Foresight Institute 25th Anniversary Reunion Conference

I was reminded today that the Foresight Institute is holding an event next month, on June 25th-26th in the Bay Area, California. Some of the speakers and topics are relevant to those of us interested in longevity science, such as William Andregg of Halcyon Molecular, a fellow who has no problems in speaking his mind when it comes to achieving radical extension of the healthy human life span. The conference reminder came with a $50 discount to the conference registration price for Fight Aging! readers - just enter FIGHTAGING when registering.

Join friends old and new this summer at Google's Mountain View headquarters in Silicon Valley as we explore the future of nanotech with a rockstar lineup of nanotech experts and entrepreneurs.

Want to understand the science behind the dream? Find out why Sir Fraser Stoddart's successful development of molecular switches and motor-molecules merited him a knighthood. Talk molecular robotics with Ari Requicha, or molecular computation with quantum theorist William A Goddard, III. See single atoms with microscopist Andrew Bleloch, hear how Feynman Prize-winner Christian Schafmeister builds macromolecules, and find out how rising star Matt Francis is shaking up the world of synthetic biology.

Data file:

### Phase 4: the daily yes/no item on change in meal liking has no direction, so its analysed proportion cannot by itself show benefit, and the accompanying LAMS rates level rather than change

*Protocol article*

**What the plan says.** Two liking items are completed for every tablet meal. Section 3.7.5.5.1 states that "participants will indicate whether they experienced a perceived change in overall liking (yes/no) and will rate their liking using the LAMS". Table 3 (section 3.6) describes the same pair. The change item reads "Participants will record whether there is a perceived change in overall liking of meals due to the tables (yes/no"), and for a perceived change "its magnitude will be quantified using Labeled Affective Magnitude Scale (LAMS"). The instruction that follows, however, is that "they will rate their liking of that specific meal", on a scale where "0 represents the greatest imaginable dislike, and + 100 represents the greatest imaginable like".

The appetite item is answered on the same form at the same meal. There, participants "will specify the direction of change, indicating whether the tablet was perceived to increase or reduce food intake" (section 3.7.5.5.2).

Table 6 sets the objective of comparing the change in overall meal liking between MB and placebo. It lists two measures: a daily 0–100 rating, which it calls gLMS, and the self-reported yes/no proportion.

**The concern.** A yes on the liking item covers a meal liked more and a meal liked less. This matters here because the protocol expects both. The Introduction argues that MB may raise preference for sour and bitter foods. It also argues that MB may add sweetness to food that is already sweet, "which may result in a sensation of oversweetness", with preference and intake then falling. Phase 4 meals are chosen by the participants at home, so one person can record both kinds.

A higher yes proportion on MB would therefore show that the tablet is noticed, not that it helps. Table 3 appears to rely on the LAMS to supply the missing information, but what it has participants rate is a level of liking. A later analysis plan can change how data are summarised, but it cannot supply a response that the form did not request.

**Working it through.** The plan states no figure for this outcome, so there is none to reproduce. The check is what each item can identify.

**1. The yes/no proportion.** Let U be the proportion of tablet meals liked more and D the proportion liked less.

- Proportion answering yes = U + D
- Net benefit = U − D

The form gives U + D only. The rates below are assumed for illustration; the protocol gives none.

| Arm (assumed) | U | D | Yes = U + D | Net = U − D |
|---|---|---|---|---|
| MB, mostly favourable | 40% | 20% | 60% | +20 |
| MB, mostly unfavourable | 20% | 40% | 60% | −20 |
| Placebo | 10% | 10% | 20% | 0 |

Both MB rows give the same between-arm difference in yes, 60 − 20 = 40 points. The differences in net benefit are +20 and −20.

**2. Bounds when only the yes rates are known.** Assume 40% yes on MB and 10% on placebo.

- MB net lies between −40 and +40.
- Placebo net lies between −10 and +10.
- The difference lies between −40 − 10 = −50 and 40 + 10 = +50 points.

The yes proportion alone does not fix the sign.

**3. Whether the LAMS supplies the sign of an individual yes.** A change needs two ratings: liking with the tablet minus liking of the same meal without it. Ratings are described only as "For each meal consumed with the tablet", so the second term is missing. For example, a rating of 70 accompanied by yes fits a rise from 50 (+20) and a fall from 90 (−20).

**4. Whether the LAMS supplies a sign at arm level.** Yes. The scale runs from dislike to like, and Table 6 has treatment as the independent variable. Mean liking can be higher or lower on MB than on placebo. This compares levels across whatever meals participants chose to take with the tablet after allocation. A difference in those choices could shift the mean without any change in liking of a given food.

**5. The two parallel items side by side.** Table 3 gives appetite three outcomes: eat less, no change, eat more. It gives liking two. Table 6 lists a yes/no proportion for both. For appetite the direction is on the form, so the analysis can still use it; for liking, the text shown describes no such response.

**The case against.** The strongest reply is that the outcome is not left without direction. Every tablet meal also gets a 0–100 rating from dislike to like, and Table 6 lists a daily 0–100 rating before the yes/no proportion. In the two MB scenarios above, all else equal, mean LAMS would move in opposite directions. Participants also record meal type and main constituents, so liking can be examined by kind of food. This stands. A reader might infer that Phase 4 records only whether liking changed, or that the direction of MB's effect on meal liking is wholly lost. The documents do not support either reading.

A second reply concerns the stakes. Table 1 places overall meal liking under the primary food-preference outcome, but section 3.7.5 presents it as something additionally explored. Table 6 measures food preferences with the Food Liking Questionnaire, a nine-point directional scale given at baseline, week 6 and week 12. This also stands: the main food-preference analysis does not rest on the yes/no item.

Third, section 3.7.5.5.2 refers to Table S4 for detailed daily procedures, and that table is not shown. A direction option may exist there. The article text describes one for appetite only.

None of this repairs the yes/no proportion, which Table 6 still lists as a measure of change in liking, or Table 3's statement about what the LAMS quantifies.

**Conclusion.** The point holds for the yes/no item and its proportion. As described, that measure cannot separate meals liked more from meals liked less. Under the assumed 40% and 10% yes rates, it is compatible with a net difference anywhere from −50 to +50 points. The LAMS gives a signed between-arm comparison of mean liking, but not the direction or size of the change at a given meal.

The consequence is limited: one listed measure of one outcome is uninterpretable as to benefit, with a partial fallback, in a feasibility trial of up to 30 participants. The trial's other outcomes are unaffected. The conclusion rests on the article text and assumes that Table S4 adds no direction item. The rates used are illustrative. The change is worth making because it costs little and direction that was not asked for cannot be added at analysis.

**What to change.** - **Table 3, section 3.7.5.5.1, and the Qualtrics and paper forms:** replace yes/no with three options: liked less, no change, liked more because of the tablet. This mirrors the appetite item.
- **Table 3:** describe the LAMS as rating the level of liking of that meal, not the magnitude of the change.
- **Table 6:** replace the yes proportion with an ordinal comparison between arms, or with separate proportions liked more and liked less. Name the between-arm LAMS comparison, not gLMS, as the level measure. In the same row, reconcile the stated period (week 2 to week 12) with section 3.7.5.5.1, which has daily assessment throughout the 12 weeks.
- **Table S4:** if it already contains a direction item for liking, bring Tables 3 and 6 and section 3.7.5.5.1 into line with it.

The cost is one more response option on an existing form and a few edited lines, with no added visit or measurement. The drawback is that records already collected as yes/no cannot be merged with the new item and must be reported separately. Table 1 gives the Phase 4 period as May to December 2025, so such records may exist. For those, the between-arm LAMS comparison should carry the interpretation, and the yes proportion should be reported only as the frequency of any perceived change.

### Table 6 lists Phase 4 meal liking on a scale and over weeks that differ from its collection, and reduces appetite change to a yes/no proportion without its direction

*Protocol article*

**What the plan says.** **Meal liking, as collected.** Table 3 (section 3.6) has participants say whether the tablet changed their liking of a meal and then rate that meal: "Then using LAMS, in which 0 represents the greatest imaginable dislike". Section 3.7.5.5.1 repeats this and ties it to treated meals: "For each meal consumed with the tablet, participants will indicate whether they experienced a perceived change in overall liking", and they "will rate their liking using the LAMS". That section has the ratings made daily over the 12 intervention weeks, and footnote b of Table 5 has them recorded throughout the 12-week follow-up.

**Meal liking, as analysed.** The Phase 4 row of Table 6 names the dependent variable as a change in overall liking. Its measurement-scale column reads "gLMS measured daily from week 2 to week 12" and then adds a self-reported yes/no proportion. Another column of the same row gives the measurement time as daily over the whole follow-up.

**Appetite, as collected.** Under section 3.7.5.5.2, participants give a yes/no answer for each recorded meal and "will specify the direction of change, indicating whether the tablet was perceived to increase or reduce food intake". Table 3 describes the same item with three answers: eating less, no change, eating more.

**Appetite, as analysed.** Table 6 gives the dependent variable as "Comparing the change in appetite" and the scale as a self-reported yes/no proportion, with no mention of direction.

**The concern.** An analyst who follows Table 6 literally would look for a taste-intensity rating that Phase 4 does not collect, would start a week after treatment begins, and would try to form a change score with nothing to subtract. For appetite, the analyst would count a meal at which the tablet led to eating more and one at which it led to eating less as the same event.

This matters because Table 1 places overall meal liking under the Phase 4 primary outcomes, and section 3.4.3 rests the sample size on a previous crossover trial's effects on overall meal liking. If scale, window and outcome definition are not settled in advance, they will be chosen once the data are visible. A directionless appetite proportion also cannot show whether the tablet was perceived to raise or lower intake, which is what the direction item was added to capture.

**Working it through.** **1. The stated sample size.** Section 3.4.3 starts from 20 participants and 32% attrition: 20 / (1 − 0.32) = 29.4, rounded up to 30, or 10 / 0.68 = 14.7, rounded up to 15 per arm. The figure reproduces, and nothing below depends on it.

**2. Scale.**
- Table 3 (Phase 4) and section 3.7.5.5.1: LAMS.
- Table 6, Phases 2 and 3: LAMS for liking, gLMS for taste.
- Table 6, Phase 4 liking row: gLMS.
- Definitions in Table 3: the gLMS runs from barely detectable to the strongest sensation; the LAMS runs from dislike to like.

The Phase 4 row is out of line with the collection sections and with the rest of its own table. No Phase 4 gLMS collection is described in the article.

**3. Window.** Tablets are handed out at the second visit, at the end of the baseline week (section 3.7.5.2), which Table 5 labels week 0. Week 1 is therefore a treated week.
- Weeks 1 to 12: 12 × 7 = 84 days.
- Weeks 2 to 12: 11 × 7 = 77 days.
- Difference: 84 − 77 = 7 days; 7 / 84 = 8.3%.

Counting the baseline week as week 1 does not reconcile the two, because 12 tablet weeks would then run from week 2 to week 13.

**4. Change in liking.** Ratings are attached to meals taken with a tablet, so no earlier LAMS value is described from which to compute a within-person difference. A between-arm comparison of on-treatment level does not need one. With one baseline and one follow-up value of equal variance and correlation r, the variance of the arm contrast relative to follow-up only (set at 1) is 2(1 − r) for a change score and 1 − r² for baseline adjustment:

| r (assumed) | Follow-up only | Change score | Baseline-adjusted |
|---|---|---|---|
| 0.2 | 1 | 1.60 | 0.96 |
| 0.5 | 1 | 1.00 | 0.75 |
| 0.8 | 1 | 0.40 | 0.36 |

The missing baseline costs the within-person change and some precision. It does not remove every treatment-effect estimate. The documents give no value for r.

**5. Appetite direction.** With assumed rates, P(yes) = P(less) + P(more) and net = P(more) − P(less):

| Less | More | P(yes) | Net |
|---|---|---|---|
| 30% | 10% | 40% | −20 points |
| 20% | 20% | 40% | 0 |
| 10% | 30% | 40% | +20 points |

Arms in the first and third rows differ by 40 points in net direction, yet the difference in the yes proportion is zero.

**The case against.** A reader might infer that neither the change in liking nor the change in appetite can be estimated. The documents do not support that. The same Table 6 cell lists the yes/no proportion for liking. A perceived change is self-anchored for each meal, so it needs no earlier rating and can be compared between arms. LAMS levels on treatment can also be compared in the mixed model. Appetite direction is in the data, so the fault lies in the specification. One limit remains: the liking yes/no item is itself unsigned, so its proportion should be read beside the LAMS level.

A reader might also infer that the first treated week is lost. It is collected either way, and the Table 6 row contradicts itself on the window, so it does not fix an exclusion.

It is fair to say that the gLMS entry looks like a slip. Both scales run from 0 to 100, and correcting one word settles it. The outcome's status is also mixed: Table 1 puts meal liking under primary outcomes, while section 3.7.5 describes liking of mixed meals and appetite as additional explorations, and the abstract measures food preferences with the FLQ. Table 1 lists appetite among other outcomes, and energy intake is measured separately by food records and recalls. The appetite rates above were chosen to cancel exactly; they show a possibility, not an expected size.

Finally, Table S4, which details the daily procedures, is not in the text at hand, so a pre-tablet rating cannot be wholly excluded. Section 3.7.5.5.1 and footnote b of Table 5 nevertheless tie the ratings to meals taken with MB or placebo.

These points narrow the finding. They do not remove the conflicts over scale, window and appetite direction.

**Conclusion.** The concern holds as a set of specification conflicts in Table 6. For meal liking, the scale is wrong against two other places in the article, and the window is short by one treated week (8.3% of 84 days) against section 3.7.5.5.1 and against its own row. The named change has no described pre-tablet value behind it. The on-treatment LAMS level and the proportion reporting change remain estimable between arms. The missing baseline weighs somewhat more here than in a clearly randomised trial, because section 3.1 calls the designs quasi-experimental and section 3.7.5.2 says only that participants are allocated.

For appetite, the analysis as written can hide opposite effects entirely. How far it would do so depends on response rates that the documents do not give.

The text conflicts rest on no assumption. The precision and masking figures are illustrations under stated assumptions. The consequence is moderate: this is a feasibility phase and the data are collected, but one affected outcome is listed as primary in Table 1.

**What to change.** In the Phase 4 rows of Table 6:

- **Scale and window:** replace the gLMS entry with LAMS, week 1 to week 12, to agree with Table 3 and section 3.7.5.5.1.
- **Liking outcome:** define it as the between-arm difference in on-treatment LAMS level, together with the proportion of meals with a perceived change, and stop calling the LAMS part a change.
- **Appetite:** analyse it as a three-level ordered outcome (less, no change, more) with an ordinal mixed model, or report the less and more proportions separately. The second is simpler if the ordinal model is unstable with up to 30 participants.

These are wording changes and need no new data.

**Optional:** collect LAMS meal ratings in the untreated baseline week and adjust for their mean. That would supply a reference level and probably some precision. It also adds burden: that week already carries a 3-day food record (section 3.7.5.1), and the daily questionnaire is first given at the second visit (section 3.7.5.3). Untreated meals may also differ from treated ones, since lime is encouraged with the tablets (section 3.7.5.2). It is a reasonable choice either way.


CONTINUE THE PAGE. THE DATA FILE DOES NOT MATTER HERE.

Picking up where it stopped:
Want innovative entrepreneurial applications? Hear word from the nanostartup trenches with Halcyon Molecular founder William Andregg and "Mad Scientist" One-Nano CEO Rob Meagley. Find out about new nanotech initiatives from IBM's decade-long, worldwide Director of Physical Sciences, Thomas Theis. Learn the practical impact of nanotech innovation in a forecast from futurist expert Paul Saffo, or the problems of financing them with Founders Fund partner and Paypal founder Luke Nosek.

For some pointers as to why progress in the field of nanotechnology is important for longevity science, you might look back in the Fight Aging! archives. Bear in mind that, as a bottom line, everything that goes wrong as we age is caused by atoms and molecules that are out of place. Progress in biotechnology is very much a matter of learning how to - as precisely as possible - identify and manipulate certain problematic atoms and molecules:

Systems that can identify, manage and place trillions of molecules accurately are not a pipe dream; after all, we are already surrounded by examples. You, for example, are just such a system, albeit somewhat slow at self-assembly to full size. There's nothing in the laws of physics that jumps out and says we can't do this. It's just a matter of time.

If you have the technology base to build a nanoforge to assemble a brick, then you also have the technology base capable of simultaneously assembling and controlling a hundred million medical nanorobots of arbitrary design and programming. Or an artifical lung better than the real thing, or replacements for immune cells that never get old or worn. You get the idea. A brick is just as complex as any portion of the human body if you have to build the thing molecule by molecule; more fault-tolerant, but just as complex.

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